The narrator continues on to describe a young chronophobiac who experienced panic when he viewed an old home movie, seeing his mother wave from an upstairs window and below, a brand-new baby carriage standing alone, realizing that the carriage was his own days before his actual birth. This disturbed him as the feeling of peering at a world days before he came into existence, sort of a reverse course of events, was akin to staring directly into eternity.

Nabokov's childhood and adolescence was an enchanting one, part of an aristocratic family, a beautiful mother and a liberal-minded father who had a vast library, where little Vladimir would arrive home to find him practicing his fencing, the clanging of blades, with a colleague. This was a civilized existence in St. Petersburg before the onslaught of the Russian Revolution. Similar to most aristocratic families at the time, the Bolsheviks seized the family fortune, forcing the family to flee their beloved Russia to Germany. But when Nabokov looks back at this tumultuous period, he says,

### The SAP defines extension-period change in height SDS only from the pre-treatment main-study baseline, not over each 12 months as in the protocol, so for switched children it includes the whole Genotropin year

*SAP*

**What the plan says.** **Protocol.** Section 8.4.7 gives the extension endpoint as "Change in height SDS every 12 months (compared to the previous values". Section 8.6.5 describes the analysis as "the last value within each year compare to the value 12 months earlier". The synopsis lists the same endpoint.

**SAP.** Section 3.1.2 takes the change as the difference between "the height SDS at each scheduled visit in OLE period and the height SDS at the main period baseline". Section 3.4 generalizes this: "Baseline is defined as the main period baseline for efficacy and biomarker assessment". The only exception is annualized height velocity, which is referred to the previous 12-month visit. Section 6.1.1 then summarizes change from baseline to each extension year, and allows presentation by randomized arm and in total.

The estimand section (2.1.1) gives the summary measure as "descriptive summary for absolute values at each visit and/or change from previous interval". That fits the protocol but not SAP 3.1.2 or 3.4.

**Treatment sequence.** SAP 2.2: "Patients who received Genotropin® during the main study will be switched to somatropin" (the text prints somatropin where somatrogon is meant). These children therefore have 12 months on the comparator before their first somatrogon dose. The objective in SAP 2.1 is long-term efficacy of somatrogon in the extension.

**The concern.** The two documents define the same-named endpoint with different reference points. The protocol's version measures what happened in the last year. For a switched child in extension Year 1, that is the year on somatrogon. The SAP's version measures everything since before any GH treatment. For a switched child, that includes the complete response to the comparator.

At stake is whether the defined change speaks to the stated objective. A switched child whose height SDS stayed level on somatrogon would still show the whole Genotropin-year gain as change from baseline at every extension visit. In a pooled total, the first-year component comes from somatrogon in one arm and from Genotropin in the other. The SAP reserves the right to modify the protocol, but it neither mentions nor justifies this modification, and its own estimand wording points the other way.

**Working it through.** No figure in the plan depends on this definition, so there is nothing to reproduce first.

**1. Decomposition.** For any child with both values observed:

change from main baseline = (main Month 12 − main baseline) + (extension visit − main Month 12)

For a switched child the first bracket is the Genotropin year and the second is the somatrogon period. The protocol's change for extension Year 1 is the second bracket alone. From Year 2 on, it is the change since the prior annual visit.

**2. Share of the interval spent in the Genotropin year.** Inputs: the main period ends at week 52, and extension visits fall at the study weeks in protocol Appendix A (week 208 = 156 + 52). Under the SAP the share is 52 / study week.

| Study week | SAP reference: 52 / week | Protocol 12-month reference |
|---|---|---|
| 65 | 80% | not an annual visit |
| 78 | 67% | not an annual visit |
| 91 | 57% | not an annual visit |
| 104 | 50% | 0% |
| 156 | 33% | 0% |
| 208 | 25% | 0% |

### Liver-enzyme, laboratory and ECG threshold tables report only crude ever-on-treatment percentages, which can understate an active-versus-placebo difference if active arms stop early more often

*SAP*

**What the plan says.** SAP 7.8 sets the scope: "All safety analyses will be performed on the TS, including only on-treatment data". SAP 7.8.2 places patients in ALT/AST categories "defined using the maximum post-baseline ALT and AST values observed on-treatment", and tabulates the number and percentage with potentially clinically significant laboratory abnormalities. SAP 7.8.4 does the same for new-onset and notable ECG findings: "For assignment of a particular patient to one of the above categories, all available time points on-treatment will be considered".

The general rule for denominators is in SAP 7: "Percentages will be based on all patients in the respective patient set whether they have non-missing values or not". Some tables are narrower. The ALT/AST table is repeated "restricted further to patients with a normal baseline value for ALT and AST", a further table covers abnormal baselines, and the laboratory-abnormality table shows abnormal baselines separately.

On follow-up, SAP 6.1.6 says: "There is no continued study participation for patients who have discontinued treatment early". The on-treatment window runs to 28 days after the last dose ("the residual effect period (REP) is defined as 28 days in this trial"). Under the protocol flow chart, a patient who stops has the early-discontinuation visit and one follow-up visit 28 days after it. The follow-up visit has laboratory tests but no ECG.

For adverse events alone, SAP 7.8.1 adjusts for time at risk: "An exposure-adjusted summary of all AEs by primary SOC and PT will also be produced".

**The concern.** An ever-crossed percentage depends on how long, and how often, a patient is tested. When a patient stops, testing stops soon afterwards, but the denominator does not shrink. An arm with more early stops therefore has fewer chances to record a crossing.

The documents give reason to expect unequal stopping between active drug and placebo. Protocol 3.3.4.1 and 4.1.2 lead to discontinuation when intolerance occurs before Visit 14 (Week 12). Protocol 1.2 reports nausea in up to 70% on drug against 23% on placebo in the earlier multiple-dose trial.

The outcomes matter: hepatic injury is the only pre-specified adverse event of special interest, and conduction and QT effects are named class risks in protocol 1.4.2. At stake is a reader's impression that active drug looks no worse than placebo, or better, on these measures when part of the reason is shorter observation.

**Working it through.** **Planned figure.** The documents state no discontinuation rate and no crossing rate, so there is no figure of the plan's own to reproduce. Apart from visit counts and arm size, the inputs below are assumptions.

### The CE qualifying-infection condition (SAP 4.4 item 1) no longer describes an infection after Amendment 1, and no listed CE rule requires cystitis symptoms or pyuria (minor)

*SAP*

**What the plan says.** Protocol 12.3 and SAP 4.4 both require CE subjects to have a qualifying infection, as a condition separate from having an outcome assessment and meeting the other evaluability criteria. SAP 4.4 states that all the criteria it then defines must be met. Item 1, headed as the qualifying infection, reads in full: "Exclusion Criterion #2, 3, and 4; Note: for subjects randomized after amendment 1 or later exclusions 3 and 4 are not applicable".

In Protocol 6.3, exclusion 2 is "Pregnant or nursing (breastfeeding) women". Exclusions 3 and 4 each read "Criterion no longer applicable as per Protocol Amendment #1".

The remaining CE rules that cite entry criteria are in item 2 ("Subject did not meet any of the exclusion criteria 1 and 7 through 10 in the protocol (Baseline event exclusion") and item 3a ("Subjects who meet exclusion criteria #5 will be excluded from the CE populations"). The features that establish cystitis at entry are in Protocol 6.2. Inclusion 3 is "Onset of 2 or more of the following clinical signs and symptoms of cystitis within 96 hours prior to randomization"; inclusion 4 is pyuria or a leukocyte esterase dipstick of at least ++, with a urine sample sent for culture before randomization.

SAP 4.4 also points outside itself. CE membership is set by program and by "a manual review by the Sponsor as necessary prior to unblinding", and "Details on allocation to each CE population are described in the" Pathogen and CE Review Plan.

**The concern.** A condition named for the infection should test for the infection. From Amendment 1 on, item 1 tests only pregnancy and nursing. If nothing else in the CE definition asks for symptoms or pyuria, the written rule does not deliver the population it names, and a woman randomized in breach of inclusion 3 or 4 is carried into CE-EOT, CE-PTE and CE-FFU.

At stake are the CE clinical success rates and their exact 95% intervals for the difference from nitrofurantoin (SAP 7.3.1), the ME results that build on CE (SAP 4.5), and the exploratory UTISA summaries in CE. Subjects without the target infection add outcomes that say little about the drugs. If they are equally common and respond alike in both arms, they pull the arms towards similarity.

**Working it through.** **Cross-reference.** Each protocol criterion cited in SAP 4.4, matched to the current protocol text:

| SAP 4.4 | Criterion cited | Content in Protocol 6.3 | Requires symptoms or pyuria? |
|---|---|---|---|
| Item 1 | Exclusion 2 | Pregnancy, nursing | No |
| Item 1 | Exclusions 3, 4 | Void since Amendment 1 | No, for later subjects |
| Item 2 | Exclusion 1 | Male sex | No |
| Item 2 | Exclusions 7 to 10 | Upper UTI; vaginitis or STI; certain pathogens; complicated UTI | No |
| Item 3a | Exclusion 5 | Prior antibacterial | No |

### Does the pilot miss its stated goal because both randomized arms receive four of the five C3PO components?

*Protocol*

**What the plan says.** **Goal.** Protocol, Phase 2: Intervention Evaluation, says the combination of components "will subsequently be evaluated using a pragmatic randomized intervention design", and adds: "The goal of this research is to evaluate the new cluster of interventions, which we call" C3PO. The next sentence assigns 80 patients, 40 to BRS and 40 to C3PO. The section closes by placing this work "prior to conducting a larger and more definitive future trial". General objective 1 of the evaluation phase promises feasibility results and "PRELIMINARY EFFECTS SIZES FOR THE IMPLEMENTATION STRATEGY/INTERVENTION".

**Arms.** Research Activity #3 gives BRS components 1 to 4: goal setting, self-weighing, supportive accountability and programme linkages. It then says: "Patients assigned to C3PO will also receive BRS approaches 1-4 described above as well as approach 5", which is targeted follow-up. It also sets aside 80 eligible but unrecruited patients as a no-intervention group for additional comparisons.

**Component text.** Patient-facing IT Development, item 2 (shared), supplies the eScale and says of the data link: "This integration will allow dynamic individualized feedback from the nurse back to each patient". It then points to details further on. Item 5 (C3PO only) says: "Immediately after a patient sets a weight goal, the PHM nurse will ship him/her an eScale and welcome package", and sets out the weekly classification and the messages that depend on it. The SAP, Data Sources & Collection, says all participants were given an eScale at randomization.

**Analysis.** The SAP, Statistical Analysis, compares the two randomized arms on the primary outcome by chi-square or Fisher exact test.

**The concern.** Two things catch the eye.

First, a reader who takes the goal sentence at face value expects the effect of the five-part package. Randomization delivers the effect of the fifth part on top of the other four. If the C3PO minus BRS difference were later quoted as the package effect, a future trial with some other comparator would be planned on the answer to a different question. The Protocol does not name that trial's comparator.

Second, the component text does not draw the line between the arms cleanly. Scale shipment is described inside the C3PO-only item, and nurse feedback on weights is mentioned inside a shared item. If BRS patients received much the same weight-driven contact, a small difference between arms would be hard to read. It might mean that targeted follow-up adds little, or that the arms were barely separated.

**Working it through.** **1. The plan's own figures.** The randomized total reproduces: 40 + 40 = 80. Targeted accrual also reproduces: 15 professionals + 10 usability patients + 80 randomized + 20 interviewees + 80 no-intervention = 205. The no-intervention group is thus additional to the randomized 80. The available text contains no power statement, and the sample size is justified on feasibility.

"My old (since 1917) quarrel with the Soviet Dictatorship is wholly unrelated to any question of property. The nostalgia I have been cherishing all these years is a hypertrophied sense of lost childhood, not sorrow for lost banknotes."

The book is strewn with old black and white photographs of Nabokov's family. There is one particular photograph of his father and mother taken circa 1900 at their estate at Vrya, which really depicts the aristocratic demeanour and pure strength of the author's father. In the background are the birches and firs of the countryside where Nabokov discovered his life-long passion with butterfly collecting.